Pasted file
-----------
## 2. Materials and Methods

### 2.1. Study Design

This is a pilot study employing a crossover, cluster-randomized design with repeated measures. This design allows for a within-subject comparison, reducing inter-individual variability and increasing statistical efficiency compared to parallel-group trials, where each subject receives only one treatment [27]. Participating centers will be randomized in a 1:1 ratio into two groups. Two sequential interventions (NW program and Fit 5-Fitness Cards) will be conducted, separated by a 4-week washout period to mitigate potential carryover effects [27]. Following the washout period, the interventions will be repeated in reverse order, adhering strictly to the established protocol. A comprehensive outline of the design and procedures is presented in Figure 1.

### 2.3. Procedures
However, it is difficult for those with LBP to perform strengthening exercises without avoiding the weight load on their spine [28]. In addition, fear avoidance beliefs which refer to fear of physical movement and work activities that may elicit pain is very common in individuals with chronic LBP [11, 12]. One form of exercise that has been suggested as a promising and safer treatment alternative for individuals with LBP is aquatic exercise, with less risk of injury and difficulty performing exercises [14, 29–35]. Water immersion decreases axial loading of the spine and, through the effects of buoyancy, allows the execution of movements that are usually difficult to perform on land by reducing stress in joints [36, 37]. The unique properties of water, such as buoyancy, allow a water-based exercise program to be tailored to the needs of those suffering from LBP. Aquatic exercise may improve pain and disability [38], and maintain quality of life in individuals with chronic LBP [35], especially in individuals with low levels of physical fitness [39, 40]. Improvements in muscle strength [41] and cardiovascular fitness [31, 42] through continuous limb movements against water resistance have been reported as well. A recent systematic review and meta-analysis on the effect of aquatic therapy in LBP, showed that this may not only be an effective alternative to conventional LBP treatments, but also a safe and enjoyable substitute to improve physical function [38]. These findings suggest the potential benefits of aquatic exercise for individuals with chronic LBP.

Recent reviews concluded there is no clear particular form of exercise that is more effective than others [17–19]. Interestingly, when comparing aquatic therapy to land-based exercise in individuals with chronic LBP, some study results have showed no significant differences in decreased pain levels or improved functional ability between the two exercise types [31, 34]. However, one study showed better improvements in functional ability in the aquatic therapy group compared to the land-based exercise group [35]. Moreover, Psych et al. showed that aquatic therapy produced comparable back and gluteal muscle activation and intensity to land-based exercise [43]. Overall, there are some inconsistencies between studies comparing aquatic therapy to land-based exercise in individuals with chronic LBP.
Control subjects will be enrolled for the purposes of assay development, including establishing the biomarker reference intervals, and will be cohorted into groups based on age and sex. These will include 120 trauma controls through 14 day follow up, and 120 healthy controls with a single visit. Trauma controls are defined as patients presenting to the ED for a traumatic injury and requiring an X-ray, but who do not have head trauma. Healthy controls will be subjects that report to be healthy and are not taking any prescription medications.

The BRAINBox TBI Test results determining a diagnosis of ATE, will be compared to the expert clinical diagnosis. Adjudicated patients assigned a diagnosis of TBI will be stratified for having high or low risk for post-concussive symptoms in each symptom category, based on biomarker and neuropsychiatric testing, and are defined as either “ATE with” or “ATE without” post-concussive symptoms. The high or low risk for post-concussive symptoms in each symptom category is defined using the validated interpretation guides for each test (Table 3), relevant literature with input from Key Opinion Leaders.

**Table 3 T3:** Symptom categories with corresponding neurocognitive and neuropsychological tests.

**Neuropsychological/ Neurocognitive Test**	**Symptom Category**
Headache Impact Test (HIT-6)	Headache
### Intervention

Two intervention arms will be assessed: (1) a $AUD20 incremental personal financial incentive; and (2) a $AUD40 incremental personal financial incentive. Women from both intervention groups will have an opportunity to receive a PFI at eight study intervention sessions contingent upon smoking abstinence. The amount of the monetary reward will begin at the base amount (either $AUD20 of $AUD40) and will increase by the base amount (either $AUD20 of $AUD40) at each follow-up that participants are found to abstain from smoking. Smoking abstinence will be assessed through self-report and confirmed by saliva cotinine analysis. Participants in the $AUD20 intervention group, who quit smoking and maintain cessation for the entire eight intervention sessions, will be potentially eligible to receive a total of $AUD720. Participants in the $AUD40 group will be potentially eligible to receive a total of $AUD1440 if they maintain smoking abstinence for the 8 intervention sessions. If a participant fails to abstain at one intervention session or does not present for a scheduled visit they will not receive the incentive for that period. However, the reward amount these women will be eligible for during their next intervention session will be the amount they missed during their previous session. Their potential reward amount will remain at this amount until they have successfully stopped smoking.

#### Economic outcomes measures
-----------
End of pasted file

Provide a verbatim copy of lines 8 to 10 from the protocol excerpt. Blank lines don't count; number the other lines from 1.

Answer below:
The BRAINBox TBI Test results determining a diagnosis of ATE, will be compared to the expert clinical diagnosis. Adjudicated patients assigned a diagnosis of TBI will be stratified for having high or low risk for post-concussive symptoms in each symptom category, based on biomarker and neuropsychiatric testing, and are defined as either “ATE with” or “ATE without” post-concussive symptoms. The high or low risk for post-concussive symptoms in each symptom category is defined using the validated interpretation guides for each test (Table 3), relevant literature with input from Key Opinion Leaders.

**Table 3 T3:** Symptom categories with corresponding neurocognitive and neuropsychological tests.

**Neuropsychological/ Neurocognitive Test**	**Symptom Category**